Hodgepodge aptly describes the nature of Kenny Scharf’s current solo exhibition, on view now at Honor Fraser. Since the 1980s, Scharf has created realms of fantasy fueled by his fascination with television, nature, and outer space that are manifested in all of his work. Hodgepodge is thoroughly imbued with this funfair, while the critical undertones that are present in all of his paintings seep closer to the surface.
Scharf’s signature paintings of candy-coated cartoon figures, Jetsons and Flintstones characters, and floating doughnuts throb with Kool Aide colors and an eerily optimistic aura. Darker forms, however, appear in some of Scharf’s cartoon paintings, such as Blablobs, completely consumed by smiling black and blue globs, resembling the shiny surface of oil-stained water, an overt nod to recent oil spill catastrophes.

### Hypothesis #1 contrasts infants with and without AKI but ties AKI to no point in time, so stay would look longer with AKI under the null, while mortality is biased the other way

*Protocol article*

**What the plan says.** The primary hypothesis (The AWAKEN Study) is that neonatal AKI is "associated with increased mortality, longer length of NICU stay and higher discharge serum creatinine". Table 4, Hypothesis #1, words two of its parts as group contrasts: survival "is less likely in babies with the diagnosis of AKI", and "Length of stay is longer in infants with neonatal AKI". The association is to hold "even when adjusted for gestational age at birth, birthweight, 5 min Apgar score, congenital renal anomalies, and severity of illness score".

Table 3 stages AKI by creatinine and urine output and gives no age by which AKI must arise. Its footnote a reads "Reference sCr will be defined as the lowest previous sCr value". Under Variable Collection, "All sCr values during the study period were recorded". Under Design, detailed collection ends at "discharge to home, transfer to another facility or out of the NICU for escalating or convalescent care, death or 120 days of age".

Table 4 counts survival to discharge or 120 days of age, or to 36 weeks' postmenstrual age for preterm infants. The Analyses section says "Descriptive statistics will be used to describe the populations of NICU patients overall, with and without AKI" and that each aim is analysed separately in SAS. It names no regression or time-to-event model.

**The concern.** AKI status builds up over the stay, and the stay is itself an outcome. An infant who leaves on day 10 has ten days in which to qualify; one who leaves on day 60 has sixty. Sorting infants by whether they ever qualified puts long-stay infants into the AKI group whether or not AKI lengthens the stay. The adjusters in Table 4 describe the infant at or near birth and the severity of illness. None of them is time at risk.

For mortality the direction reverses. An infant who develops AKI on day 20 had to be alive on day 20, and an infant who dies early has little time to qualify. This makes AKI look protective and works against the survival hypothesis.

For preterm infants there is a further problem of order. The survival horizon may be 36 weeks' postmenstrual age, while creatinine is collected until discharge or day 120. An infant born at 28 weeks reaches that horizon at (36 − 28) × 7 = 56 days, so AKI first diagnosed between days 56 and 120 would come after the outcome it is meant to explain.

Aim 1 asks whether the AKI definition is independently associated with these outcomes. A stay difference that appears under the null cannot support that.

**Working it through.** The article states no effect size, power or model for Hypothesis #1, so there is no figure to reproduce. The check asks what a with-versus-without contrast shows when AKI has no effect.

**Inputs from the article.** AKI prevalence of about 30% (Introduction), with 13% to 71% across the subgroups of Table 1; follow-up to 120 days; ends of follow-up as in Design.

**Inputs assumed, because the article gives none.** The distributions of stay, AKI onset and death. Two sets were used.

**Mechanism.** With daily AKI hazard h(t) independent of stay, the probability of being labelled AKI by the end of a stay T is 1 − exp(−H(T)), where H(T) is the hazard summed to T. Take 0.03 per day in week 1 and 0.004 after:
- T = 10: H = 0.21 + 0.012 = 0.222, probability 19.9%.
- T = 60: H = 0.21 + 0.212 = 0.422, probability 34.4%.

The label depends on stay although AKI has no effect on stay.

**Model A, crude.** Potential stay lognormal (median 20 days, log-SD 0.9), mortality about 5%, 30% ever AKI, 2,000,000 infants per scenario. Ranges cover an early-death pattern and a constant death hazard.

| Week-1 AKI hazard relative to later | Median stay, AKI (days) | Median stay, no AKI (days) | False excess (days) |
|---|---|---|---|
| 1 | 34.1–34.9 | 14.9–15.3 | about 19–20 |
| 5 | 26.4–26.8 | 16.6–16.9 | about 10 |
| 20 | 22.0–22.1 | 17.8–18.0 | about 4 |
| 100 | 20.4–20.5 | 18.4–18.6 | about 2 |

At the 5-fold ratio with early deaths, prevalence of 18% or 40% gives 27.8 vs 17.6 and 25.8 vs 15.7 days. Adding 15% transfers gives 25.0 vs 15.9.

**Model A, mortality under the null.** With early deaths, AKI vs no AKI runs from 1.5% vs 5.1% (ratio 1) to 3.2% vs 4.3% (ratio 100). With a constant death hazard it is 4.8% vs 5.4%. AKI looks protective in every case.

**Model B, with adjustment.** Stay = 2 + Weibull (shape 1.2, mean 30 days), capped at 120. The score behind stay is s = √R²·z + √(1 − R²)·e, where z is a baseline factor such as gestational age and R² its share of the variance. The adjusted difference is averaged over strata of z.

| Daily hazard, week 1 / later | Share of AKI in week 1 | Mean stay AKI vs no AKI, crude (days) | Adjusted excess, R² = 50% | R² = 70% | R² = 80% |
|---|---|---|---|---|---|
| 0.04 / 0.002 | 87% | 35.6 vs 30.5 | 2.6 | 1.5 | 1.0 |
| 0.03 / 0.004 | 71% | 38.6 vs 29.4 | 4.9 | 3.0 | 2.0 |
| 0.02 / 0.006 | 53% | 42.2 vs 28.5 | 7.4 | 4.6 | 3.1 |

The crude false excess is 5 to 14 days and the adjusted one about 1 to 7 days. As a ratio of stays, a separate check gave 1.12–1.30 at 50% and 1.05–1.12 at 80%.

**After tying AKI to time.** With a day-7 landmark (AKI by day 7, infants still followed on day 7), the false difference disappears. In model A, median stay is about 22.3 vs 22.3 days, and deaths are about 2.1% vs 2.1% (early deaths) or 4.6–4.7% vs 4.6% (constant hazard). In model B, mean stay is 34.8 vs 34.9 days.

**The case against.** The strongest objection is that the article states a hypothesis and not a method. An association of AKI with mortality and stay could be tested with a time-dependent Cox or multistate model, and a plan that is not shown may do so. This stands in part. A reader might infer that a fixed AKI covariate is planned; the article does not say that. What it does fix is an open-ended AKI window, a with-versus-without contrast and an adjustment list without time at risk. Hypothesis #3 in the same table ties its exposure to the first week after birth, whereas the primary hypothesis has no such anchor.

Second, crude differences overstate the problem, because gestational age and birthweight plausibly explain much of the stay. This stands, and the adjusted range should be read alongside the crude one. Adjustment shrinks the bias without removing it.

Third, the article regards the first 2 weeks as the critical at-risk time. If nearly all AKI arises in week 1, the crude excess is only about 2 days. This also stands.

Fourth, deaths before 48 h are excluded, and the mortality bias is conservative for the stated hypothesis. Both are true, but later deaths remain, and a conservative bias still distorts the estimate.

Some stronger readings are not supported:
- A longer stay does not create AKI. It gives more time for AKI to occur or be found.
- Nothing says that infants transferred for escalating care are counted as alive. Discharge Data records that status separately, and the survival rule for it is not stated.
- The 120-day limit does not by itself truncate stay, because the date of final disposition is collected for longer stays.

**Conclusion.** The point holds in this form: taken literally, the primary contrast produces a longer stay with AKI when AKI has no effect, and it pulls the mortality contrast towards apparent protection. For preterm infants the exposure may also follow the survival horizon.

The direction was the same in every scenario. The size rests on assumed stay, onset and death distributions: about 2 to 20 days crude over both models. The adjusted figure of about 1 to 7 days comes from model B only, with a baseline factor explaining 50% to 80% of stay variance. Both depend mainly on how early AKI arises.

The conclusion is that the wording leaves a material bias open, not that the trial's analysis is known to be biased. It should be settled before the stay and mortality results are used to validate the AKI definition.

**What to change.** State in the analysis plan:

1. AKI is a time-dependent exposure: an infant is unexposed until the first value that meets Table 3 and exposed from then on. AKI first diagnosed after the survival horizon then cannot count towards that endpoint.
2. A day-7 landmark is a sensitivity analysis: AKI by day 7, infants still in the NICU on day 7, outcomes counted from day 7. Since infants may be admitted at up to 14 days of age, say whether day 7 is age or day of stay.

Scharf’s cartoons extend onto the surface of The New and Improved Ultima Suprema Deluxa, a 1959 customized Cadillac that that threatens to crash into Pikaboom, a plastic sculptural work that is a materialization of his paintings, mushroomed out over a circular table.
Amidst the fantasy are “lixo” sculptures comprised of trash (‘lixo’ is Portuguese for ‘trash’) found on the beach near his Brazil studio. The trash is clustered together, formed to fit into itself like the puzzle pieces of Scharf’s cartoon face paintings. These sculptures reel the viewer back to reality, a colorful reminder of the destruction of nature that quietly underlies much of Sharf’s work.